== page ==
Wednesday, November 23, 2005

LEGO from cards

If you've read much in this blog, you know that I often need to work from examples, and sometimes that is a serious therapeutic need. You also may have caught on that I like cards best, with one project per card (or card side).

Yesterday I was out looking at toys (itself often a therapeutic activity) and saw an interesting looking game - LEGO Builder Xtreme - with cards showing small constructions and the pieces needed to construct them.

As I was studying the box, I started thinking maybe I had that game, so I came home and looked. It turned out I had an earlier version - LEGO Creator Game, which is probably close enough for me.

The key elements for me are that set of cards for various small constructions, and a corresponding set of LEGO pieces. The cards are differentiated by five color codes - each color has four cards which divide the pieces differently for four different constructions, so those four can be built simultaneously.

I put the pieces in a resealable bag, cleaned up the perforation fuzz on the cards and used a corner rounder punch to round their corners, and now have another ready-to-go kit for when I need a simple therapeutic activity. The game box, board, and rules went back where I found them - I may want them again for a grandchild or something.

A tentative project is to match the multicolored pieces in two or three single-color sets, since often when I particularly need a therapeutic activity, I am especially vulnerable to sensory overload, and the multiple bright colors might be too much for me. At other times, building the model without the color cues could be interesting or beneficial.

In the meantime, another nice therapy tool.
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Honey said...

I was looking up "Wedgits Class-Pak" reviews and found your blog! I read this whole page and really enjoyed it because I have a son who might be on the autistic spectrum. He developed verbal dyspraxia and dyspraxia (lost speech and coordination) when he was a year and a half old. He is learning to speak now (age 4) and it is so beautiful to hear his voice a lot again-in words and in song. :) He does not like to play with Legos or Wedgit type toys because he has a hard time pushing them together. So I am trying to find fun ways to encourage him to keep trying and succeed. :) Thank you for blogging about all these blocks!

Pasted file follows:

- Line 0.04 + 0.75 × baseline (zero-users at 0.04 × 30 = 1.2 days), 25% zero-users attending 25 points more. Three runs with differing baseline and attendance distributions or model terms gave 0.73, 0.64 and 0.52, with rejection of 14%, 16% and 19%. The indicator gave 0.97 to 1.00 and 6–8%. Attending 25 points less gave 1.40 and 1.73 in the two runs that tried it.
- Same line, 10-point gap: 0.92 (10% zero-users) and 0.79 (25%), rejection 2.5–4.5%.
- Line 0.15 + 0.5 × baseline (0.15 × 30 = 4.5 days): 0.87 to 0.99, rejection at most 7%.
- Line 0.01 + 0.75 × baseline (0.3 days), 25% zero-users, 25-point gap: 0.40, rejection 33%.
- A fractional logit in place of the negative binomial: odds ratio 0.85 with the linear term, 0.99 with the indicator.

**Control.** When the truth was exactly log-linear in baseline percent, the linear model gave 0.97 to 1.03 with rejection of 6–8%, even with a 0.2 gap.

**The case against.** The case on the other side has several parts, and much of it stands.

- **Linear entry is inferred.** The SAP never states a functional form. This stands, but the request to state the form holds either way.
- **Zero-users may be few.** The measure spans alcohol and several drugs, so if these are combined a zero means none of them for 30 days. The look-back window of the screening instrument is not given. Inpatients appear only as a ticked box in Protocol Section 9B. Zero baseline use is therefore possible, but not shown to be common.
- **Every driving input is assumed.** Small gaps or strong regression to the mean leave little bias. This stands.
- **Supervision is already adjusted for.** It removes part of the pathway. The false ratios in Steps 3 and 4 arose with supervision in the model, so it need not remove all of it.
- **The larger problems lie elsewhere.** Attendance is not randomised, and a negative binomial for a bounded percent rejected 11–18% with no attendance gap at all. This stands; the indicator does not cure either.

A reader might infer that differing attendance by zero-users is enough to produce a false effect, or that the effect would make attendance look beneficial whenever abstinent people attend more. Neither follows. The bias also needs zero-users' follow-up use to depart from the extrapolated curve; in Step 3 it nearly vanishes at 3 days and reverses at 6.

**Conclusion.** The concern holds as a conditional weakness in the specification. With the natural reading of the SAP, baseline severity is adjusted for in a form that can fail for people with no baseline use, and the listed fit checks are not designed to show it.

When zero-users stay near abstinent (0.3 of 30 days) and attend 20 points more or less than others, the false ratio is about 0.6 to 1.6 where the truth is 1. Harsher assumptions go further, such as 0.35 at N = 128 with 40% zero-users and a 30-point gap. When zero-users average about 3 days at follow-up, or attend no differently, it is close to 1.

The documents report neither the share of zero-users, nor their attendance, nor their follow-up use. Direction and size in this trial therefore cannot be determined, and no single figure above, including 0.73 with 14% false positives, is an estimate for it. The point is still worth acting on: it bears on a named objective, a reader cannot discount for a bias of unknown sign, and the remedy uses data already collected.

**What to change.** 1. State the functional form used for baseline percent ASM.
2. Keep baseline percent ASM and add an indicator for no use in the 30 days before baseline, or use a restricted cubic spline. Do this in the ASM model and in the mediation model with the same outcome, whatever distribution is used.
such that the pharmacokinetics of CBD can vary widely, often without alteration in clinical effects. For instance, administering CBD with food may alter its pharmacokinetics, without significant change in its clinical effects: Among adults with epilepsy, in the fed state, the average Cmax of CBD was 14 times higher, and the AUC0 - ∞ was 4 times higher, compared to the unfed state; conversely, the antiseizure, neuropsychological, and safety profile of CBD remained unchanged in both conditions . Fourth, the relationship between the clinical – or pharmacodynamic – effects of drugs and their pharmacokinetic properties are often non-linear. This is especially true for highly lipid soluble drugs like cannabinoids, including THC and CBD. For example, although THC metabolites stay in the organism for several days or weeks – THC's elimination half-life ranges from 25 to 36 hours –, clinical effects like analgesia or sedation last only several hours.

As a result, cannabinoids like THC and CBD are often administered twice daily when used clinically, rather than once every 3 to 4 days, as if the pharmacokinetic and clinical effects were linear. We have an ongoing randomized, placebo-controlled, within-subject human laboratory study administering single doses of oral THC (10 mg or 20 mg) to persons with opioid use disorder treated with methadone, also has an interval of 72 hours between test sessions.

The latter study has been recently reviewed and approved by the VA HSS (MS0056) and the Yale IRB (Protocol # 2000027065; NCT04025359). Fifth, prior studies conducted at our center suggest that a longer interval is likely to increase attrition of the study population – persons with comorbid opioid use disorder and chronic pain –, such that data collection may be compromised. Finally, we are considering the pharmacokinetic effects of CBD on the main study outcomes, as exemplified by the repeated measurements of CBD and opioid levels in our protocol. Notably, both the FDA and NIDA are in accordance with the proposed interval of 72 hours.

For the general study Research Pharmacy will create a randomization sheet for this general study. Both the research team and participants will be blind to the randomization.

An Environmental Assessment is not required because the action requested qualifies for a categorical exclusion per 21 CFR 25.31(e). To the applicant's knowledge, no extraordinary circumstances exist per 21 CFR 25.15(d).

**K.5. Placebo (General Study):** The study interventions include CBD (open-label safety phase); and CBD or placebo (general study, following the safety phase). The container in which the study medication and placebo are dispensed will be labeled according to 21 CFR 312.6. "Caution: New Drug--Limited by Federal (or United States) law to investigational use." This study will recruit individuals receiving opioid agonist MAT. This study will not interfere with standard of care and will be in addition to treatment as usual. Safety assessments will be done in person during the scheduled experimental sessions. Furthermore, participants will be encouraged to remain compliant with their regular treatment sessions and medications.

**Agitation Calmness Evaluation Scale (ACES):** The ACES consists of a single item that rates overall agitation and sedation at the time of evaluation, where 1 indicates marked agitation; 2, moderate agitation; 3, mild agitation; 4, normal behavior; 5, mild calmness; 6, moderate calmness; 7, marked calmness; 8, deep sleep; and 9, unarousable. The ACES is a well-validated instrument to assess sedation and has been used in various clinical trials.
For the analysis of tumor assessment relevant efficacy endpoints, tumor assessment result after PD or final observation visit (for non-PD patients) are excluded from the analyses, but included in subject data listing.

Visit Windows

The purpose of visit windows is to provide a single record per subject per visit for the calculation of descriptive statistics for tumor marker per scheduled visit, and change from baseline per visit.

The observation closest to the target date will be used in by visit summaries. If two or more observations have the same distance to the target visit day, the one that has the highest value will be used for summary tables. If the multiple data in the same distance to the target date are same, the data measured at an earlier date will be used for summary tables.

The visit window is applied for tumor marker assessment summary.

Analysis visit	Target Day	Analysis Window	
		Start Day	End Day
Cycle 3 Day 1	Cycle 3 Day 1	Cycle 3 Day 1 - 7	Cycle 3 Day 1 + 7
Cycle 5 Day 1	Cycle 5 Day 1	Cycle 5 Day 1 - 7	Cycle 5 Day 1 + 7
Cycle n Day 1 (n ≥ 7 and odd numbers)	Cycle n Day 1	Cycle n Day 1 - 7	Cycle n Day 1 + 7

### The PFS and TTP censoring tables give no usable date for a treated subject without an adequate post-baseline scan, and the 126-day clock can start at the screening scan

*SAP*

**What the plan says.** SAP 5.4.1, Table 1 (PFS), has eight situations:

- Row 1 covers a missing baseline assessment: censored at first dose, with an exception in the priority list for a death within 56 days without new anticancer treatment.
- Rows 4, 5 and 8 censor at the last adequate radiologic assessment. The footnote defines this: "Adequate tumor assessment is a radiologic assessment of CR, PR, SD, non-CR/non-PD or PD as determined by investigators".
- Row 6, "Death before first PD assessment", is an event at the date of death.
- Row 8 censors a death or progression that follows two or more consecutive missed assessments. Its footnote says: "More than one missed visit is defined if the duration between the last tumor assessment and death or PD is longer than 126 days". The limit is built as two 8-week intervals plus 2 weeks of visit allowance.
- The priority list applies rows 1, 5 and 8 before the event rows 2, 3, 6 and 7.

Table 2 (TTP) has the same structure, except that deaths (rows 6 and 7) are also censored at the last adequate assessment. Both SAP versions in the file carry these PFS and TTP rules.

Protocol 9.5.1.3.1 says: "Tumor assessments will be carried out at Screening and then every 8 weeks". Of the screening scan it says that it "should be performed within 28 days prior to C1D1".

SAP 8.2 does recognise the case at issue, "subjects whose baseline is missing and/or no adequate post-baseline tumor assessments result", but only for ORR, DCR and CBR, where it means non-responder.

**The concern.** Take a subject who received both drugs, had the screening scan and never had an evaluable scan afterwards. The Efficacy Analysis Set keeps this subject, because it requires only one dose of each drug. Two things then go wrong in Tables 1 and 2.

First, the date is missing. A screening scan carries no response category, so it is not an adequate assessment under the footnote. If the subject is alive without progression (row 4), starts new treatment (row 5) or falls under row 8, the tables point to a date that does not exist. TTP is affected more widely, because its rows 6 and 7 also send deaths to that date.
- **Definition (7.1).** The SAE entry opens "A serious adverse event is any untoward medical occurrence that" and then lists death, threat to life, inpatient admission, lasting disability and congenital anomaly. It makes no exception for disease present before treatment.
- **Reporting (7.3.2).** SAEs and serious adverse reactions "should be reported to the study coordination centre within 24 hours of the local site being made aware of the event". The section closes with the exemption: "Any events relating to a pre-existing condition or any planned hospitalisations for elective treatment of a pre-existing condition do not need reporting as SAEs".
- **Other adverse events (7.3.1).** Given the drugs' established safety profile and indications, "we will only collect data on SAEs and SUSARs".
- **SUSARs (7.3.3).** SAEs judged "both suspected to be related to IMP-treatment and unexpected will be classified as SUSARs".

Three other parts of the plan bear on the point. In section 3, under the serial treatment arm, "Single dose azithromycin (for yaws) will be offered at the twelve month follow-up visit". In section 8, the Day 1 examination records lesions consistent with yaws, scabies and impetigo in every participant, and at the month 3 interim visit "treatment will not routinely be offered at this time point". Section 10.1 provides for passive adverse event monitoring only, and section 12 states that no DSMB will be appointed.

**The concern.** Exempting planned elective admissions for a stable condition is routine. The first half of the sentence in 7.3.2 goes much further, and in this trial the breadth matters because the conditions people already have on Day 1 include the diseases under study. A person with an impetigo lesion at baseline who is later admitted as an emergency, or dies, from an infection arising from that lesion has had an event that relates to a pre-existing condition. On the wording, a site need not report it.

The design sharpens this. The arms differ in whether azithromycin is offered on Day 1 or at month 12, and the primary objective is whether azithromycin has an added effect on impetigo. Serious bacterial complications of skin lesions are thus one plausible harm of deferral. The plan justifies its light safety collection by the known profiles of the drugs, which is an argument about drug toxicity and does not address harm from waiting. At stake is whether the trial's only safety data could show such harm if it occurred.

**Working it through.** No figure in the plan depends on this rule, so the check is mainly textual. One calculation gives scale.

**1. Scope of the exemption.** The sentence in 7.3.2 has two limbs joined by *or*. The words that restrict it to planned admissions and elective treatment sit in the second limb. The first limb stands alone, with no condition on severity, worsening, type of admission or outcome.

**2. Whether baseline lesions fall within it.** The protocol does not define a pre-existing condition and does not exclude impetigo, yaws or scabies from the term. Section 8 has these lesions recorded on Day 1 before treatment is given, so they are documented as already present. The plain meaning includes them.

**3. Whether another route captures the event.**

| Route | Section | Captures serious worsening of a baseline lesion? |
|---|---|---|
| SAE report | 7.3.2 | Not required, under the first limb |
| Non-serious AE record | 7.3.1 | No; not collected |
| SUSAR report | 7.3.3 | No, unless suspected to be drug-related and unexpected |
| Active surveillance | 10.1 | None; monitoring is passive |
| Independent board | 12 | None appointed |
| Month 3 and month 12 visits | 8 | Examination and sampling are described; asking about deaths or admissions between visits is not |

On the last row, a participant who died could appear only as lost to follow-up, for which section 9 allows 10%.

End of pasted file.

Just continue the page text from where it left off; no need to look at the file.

Alan said...


Thank you for the kind words. I really appreciate knowing there is an occasional reader or two - especially someone dealing with the ASD issues.

I can understand the Lego problem - I occasionally fall back from standard Legos to Duplos as I experience episodes of autistic regression. I assume you are already at Duplos: Have you explored the larger sized blocks such as Maxi-Blocks? These are softer than Legos and the like, so should be quieter when they fall down - I find that important, and suspect your son does.

I am puzzled by your mention of problems connecting Wedgits - it is not strictly necessary to connect them, quite a bit of fun can be had simply stacking. The building board can help quite a bit with coordination issues, the purple set can help with color overload, and Wee Wedgits can help with noise problems.

Good wooden Unit Blocks are the best building toy there is, and natural wood is perfect for sensory issues. For noise problems, if things are likely to tumble, I often play on a rubber and pile doormat purchased especially for play. The rubber side up gives a smooth and sturdy enough surface for most construction, and it really cuts the noise of a structural crash. There are also soft unit blocks, which cut the noise, but they are mostly too colorful for me, and likely for him. Lakeshore Learning had a lovely imitation woodgrain set in their store, though I didn't see it on their web site. I have also seen solid black soft blocks, which might be a little harsh. :)

Other things worth looking at include Magna-Tiles and Magneatos.

I'm glad you brought up the needs of younger ASD children. I tend to play at the 9-12 year old level most of the time, with only occasional regression to 5-7 year old level. Thinking of younger kids will let me take a new and different look at my favorite toy stores.

Look for me returning to this topic in coming weeks.